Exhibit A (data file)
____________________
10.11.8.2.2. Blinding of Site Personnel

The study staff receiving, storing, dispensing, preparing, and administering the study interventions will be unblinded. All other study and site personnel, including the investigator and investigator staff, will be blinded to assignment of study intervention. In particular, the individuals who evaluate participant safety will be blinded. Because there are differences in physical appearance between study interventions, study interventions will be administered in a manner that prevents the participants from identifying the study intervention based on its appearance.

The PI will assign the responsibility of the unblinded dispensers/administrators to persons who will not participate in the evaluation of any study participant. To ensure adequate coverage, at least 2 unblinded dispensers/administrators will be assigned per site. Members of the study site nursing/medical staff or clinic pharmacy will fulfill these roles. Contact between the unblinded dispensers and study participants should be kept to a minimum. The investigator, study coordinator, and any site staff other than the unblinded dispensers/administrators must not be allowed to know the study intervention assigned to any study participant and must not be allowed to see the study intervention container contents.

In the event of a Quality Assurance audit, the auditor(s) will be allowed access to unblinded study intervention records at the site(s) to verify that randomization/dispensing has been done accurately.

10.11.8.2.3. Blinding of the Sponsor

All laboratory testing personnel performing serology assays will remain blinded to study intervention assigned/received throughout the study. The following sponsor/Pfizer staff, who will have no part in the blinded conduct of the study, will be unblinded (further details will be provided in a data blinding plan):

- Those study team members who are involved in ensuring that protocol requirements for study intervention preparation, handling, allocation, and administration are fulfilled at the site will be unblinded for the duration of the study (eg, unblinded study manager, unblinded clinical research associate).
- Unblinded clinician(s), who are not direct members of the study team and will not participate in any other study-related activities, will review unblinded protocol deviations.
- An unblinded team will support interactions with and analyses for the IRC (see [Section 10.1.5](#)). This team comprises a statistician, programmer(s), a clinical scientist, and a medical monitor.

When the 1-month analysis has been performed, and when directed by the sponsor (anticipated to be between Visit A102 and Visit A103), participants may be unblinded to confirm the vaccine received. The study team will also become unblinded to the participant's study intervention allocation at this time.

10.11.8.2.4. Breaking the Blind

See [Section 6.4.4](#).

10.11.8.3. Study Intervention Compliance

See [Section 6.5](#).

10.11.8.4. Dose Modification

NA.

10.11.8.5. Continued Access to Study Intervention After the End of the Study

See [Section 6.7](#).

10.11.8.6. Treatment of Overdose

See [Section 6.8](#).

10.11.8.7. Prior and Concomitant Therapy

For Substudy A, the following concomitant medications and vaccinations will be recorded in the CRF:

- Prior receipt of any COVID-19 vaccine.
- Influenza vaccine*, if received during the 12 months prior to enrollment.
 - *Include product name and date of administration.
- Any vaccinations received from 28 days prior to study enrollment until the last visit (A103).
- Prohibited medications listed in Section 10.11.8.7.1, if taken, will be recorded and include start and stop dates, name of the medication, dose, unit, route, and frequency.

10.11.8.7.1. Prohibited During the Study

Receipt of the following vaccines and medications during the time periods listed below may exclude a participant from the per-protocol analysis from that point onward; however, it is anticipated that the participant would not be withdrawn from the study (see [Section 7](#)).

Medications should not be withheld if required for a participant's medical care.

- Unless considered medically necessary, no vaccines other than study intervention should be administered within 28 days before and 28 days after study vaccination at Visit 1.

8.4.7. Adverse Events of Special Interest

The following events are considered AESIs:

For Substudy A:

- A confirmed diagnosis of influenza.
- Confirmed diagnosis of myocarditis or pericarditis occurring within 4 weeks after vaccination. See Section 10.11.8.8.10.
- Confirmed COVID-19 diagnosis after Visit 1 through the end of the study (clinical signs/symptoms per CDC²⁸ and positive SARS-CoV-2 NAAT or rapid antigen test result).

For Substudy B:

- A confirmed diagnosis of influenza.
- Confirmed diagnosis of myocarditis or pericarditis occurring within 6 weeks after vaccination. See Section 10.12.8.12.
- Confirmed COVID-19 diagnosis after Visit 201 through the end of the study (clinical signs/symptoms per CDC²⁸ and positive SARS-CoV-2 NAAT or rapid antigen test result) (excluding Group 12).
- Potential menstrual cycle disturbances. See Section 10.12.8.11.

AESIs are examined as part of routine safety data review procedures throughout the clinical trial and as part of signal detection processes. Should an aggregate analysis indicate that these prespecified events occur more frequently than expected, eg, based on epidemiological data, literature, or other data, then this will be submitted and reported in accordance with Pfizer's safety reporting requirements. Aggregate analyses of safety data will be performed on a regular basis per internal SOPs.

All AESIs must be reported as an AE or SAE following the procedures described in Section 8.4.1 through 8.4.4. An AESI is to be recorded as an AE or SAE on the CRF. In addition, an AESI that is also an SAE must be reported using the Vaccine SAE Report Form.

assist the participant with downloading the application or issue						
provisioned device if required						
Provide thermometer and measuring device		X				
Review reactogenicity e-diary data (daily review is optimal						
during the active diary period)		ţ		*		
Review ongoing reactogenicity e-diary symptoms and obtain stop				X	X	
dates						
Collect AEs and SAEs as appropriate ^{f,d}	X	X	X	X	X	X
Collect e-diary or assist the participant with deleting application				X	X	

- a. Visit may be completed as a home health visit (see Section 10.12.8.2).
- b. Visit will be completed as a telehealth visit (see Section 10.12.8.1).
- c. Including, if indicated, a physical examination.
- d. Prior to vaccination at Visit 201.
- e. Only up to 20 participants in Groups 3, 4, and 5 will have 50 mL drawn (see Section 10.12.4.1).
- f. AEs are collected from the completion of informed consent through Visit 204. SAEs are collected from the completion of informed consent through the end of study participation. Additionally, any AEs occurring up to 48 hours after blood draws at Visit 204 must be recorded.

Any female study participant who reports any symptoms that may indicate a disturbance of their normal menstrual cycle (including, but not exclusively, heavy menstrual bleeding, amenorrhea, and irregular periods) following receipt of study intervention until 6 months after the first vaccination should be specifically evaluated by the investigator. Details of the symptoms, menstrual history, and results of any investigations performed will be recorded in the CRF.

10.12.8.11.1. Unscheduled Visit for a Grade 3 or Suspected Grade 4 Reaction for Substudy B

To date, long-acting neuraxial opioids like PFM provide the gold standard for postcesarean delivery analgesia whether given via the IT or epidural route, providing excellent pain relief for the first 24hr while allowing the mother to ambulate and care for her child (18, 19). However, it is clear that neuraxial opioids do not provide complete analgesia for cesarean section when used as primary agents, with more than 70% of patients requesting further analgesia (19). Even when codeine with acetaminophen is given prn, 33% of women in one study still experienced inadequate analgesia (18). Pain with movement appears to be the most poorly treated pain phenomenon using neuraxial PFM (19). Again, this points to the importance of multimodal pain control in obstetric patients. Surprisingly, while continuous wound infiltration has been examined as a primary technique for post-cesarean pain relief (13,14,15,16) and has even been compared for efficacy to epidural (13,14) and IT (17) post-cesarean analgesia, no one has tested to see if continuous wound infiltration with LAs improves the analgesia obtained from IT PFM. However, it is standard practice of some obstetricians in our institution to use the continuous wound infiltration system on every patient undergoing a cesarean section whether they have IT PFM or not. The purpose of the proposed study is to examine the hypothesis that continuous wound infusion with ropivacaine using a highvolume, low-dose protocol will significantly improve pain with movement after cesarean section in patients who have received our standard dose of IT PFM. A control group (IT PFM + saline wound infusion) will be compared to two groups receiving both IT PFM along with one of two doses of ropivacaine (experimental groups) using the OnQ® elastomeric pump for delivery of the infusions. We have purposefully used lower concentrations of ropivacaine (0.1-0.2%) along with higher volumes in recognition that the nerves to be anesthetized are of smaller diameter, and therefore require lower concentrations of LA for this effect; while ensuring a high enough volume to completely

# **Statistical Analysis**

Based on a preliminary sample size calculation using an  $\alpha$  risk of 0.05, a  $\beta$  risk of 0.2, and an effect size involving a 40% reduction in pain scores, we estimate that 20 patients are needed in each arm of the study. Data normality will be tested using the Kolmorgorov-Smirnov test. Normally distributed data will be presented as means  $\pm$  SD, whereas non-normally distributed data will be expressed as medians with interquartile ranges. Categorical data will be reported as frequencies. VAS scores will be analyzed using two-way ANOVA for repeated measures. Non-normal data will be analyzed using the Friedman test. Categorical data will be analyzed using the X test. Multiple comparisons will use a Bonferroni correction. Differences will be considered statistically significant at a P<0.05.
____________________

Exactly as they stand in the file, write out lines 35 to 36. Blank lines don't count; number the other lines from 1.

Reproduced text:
- A confirmed diagnosis of influenza.
- Confirmed diagnosis of myocarditis or pericarditis occurring within 4 weeks after vaccination. See Section 10.11.8.8.10.